Truth in Justice Newsletter
Wrongful Conviction News from December, 2007 - January, 2008


If you are not familiar with Kenny's case -- one of the most compelling cases of innocence we have seen -- please read the following:

Complete transcript of Frontline Scotland's Killing Time profile of Kenny Richey's case.

Truth in Justice has followed Marty Tankleff's case for years.  His exoneration came suddenly, after decades of struggle.  The following reports give perspective to a saga that, at last, has a happy ending.

Marty Tankleff
In 1988, Arlene Tankleff was slashed across the throat and bludgeoned to death, and her husband, Seymour, was mortally wounded in the middle of the night in their affluent Long Island home. Their son, Martin, 17, confessed, then recanted. But in 1990 he was convicted of their murders in a highly publicized trial that was featured on Court TV.  Ever since, he and the other surviving relatives have insisted that he did not kill his parents. Seymour Tankleff's brother, Norman, said that he never doubted the son's innocence. Mrs. Tankleff's sister, Marcella Falbee, said, "From the beginning, none of us ever believed he did this." Now Martin Tankleff's supporters claim to have new evidence, obtained by a former New York City homicide detective, that they say points to the real culprits.  Pushing to Clear His Name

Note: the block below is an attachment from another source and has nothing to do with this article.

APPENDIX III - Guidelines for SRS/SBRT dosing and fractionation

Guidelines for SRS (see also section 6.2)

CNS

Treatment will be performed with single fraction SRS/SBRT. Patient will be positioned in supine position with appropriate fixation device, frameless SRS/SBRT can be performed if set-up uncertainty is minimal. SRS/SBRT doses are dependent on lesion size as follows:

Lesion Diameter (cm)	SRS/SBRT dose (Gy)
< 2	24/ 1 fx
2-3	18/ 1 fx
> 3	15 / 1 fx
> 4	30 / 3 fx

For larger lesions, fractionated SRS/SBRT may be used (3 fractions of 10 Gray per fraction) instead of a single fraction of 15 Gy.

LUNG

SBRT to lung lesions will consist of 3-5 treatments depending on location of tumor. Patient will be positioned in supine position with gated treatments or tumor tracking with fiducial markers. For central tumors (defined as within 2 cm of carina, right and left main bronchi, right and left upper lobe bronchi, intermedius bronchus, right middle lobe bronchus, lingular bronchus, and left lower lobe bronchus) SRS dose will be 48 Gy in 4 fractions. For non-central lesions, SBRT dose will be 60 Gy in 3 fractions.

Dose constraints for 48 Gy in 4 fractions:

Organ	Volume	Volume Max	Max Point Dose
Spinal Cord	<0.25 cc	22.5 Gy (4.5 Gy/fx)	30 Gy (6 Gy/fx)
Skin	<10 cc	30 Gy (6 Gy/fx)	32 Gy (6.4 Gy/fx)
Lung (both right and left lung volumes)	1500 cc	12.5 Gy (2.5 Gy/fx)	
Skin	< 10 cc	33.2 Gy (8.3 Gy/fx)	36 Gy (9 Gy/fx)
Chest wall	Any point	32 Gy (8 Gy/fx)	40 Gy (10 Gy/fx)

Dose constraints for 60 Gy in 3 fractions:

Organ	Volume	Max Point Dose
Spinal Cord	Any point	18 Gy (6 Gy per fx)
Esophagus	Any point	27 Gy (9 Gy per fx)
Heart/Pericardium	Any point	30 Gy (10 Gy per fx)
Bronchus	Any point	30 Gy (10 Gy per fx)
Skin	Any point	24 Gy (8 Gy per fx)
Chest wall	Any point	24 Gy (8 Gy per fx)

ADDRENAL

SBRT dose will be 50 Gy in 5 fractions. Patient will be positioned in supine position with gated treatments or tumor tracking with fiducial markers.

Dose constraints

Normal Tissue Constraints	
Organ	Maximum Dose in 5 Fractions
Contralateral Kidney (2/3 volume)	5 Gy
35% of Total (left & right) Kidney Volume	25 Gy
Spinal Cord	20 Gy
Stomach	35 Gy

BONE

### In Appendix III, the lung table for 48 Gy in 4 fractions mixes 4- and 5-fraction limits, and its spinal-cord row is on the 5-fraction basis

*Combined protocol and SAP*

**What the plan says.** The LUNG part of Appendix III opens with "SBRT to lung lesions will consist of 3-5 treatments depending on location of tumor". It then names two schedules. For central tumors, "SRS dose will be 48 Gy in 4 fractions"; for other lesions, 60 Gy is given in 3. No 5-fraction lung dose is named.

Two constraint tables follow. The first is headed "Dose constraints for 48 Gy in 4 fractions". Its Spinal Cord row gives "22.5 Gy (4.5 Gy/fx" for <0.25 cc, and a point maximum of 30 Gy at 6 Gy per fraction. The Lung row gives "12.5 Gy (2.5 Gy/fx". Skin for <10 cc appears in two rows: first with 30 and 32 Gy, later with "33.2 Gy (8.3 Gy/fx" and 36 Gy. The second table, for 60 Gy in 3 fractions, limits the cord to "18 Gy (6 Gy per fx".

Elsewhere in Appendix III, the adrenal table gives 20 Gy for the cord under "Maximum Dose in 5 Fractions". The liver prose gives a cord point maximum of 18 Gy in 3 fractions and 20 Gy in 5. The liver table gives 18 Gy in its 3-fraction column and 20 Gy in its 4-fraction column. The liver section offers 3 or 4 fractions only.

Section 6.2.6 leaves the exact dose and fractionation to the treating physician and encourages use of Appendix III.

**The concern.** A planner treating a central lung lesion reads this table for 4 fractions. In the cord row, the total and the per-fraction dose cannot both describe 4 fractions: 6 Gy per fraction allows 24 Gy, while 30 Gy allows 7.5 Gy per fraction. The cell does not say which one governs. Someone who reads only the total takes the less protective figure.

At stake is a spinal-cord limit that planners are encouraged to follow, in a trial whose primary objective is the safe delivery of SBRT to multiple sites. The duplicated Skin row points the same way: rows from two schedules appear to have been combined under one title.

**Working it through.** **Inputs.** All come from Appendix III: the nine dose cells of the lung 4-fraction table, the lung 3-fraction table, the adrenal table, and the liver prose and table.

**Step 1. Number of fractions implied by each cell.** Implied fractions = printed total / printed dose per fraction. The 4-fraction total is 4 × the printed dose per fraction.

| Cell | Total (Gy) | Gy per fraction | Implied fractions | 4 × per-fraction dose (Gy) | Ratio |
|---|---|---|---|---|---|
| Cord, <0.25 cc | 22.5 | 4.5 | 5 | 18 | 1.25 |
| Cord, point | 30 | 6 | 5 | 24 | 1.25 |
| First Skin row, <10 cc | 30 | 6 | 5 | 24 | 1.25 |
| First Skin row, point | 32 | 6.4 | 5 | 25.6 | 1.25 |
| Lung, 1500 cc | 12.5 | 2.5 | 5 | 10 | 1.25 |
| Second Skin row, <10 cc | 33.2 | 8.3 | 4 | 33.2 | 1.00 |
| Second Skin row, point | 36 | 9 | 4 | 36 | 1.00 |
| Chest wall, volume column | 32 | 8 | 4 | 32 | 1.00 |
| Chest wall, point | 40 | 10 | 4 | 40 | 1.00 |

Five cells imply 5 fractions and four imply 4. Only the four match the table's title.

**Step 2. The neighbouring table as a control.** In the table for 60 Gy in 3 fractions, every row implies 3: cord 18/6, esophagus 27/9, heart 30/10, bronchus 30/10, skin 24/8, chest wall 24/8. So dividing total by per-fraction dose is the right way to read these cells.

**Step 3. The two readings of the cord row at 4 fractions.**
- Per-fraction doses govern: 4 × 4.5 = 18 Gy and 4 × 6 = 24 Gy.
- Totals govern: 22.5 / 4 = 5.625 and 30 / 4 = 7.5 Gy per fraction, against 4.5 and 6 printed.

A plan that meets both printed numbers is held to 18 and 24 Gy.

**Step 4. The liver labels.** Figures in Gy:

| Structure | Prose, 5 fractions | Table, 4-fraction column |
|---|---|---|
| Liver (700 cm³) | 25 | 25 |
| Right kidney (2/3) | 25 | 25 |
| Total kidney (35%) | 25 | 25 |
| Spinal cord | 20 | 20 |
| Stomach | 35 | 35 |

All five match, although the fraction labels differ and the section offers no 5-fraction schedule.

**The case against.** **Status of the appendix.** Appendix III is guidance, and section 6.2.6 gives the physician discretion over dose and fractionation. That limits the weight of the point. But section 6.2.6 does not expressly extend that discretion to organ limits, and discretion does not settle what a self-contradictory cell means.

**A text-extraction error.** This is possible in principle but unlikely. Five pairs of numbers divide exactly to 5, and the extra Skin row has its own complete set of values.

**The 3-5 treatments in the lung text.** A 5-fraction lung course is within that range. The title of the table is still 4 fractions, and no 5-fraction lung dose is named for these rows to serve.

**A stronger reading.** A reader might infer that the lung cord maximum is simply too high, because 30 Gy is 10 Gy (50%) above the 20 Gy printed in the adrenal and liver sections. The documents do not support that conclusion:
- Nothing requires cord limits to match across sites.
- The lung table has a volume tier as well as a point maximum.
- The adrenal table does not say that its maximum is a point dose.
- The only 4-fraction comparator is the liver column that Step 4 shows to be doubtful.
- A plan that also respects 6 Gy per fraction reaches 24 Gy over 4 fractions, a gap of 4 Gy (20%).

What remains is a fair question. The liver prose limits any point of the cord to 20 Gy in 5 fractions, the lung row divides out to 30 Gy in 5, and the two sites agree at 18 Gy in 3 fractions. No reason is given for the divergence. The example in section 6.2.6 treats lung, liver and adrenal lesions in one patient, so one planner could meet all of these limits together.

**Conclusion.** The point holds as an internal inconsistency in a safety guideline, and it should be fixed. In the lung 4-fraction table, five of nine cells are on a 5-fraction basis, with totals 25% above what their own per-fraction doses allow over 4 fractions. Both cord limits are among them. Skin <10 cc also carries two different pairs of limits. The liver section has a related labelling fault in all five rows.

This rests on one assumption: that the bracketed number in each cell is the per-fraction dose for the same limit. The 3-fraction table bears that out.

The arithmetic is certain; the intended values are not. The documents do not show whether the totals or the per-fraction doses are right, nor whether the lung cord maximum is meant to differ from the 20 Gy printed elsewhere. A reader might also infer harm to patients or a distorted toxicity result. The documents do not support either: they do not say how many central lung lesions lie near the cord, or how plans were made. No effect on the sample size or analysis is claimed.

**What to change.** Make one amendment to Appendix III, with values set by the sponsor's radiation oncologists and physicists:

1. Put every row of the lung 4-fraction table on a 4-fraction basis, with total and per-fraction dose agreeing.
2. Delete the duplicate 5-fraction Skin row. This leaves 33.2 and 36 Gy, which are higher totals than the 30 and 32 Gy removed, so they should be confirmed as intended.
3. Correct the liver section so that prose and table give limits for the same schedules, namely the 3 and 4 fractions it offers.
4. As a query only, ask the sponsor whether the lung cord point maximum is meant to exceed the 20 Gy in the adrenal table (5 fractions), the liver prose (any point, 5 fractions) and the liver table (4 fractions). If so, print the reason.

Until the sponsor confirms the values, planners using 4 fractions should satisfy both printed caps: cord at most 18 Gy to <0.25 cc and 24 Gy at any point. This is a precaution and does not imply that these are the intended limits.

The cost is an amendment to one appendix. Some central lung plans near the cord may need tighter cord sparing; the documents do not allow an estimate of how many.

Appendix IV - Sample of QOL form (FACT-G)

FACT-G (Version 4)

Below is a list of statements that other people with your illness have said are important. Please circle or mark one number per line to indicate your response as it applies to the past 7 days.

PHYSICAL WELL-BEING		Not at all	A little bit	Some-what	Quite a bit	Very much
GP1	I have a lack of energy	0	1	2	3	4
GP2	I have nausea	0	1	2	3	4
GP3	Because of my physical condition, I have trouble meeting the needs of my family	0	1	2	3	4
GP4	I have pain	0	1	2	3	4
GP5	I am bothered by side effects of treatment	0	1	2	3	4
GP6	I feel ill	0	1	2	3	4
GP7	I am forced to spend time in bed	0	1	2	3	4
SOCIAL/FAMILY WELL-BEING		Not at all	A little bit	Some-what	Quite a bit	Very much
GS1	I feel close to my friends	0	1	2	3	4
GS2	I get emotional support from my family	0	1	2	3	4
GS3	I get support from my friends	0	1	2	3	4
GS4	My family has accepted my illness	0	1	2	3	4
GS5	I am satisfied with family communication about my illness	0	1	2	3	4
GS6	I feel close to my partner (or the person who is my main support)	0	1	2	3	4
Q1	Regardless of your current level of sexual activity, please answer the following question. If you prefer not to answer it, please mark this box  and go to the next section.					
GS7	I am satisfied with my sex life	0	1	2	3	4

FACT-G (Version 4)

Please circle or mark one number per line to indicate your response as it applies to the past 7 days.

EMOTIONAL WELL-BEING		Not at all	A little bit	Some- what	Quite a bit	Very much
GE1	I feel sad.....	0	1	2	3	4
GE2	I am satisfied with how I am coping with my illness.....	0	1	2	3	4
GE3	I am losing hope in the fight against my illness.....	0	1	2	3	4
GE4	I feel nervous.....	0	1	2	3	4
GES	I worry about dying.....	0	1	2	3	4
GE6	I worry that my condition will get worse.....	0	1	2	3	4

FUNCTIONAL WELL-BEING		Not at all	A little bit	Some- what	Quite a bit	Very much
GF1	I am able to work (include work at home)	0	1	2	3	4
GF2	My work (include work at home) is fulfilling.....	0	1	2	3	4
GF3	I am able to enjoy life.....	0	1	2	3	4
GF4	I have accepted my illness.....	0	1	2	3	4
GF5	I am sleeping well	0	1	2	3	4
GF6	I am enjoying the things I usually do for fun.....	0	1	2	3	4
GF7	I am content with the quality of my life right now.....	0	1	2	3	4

Three times during his nearly 27 years in prison, Charles Chatman went before a parole board and refused to tell them what they wanted to hear: that he had raped a woman in his Dallas, TX neighborhood.  Chatman always maintained his innocence, and on January 3, 2008 a judge affirmed it. Chatman, 47, won his freedom after new DNA testing excluded him as the rapist, adding to Dallas County's nationally unmatched number of wrongfully convicted inmates.

Rickey Johnson of Leesville, LA spent 25 years in prison for a rape he did not commit.  His 2007 Christmas gift was being excluded by DNA, leading to his release.  How will he cope with a strange new world?  "I'll just take one day at a time. That's the way I learned it in prison; one day at a time. Wherever the Lord leads me, that's where I'll be."

We have followed the cases of Randy Steidl and Herb Whitlock for years, too.  First Randy was exonerated and freed.  Now Herb has been freed -- but the state continues to deny that he is innocent of the Rhoads' murders.

The Rhoads' Murders